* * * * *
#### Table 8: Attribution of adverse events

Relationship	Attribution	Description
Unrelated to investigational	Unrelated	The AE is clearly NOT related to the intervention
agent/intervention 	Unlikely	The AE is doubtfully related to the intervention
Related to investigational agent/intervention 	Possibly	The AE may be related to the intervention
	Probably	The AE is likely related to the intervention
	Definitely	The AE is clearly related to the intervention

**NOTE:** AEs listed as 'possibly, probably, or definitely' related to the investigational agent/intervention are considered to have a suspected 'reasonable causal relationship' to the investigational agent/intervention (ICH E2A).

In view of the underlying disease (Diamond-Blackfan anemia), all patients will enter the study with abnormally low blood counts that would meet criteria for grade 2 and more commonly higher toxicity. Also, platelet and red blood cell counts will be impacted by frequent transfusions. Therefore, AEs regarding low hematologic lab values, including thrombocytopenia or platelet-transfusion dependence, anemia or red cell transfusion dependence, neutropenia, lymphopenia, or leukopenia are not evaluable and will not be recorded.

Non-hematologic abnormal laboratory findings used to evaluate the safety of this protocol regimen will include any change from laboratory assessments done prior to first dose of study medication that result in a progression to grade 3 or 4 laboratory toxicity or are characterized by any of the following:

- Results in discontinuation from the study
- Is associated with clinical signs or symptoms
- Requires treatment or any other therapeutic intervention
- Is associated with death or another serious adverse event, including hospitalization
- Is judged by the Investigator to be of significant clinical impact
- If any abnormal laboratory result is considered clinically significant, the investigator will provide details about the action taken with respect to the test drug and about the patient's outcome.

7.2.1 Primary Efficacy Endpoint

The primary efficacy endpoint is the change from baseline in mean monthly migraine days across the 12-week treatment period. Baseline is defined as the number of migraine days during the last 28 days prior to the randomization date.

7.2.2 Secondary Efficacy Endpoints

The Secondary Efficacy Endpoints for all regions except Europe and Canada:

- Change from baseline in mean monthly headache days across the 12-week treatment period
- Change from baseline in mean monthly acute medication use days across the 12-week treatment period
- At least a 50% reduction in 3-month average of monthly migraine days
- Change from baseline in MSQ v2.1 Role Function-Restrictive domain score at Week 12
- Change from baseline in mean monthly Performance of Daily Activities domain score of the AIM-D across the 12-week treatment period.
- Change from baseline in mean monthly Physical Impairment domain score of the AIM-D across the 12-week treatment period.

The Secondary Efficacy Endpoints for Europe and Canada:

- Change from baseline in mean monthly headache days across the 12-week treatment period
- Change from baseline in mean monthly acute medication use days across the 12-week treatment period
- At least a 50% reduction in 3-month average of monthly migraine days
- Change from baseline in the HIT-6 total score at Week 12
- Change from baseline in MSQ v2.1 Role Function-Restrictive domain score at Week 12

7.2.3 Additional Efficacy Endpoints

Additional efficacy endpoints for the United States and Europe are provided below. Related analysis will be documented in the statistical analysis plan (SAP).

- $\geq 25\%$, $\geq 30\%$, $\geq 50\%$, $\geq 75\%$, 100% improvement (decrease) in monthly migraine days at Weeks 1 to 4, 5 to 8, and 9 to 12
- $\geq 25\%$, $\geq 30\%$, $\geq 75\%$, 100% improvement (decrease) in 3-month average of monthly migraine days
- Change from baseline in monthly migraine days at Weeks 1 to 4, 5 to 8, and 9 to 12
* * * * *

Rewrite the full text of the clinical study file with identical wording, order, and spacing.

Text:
#### Table 8: Attribution of adverse events

Relationship	Attribution	Description
Unrelated to investigational	Unrelated	The AE is clearly NOT related to the intervention
agent/intervention 	Unlikely	The AE is doubtfully related to the intervention
Related to investigational agent/intervention 	Possibly	The AE may be related to the intervention
	Probably	The AE is likely related to the intervention
	Definitely	The AE is clearly related to the intervention

**NOTE:** AEs listed as 'possibly, probably, or definitely' related to the investigational agent/intervention are considered to have a suspected 'reasonable causal relationship' to the investigational agent/intervention (ICH E2A).

In view of the underlying disease (Diamond-Blackfan anemia), all patients will enter the study with abnormally low blood counts that would meet criteria for grade 2 and more commonly higher toxicity. Also, platelet and red blood cell counts will be impacted by frequent transfusions. Therefore, AEs regarding low hematologic lab values, including thrombocytopenia or platelet-transfusion dependence, anemia or red cell transfusion dependence, neutropenia, lymphopenia, or leukopenia are not evaluable and will not be recorded.

Non-hematologic abnormal laboratory findings used to evaluate the safety of this protocol regimen will include any change from laboratory assessments done prior to first dose of study medication that result in a progression to grade 3 or 4 laboratory toxicity or are characterized by any of the following:

- Results in discontinuation from the study
- Is associated with clinical signs or symptoms
- Requires treatment or any other therapeutic intervention
- Is associated with death or another serious adverse event, including hospitalization
- Is judged by the Investigator to be of significant clinical impact
- If any abnormal laboratory result is considered clinically significant, the investigator will provide details about the action taken with respect to the test drug and about the patient's outcome.

7.2.1 Primary Efficacy Endpoint

The primary efficacy endpoint is the change from baseline in mean monthly migraine days across the 12-week treatment period. Baseline is defined as the number of migraine days during the last 28 days prior to the randomization date.

7.2.2 Secondary Efficacy Endpoints

The Secondary Efficacy Endpoints for all regions except Europe and Canada:

- Change from baseline in mean monthly headache days across the 12-week treatment period
- Change from baseline in mean monthly acute medication use days across the 12-week treatment period
- At least a 50% reduction in 3-month average of monthly migraine days
- Change from baseline in MSQ v2.1 Role Function-Restrictive domain score at Week 12
- Change from baseline in mean monthly Performance of Daily Activities domain score of the AIM-D across the 12-week treatment period.
- Change from baseline in mean monthly Physical Impairment domain score of the AIM-D across the 12-week treatment period.

The Secondary Efficacy Endpoints for Europe and Canada:

- Change from baseline in mean monthly headache days across the 12-week treatment period
- Change from baseline in mean monthly acute medication use days across the 12-week treatment period
- At least a 50% reduction in 3-month average of monthly migraine days
- Change from baseline in the HIT-6 total score at Week 12
- Change from baseline in MSQ v2.1 Role Function-Restrictive domain score at Week 12

7.2.3 Additional Efficacy Endpoints

Additional efficacy endpoints for the United States and Europe are provided below. Related analysis will be documented in the statistical analysis plan (SAP).

- $\geq 25\%$, $\geq 30\%$, $\geq 50\%$, $\geq 75\%$, 100% improvement (decrease) in monthly migraine days at Weeks 1 to 4, 5 to 8, and 9 to 12
- $\geq 25\%$, $\geq 30\%$, $\geq 75\%$, 100% improvement (decrease) in 3-month average of monthly migraine days
- Change from baseline in monthly migraine days at Weeks 1 to 4, 5 to 8, and 9 to 12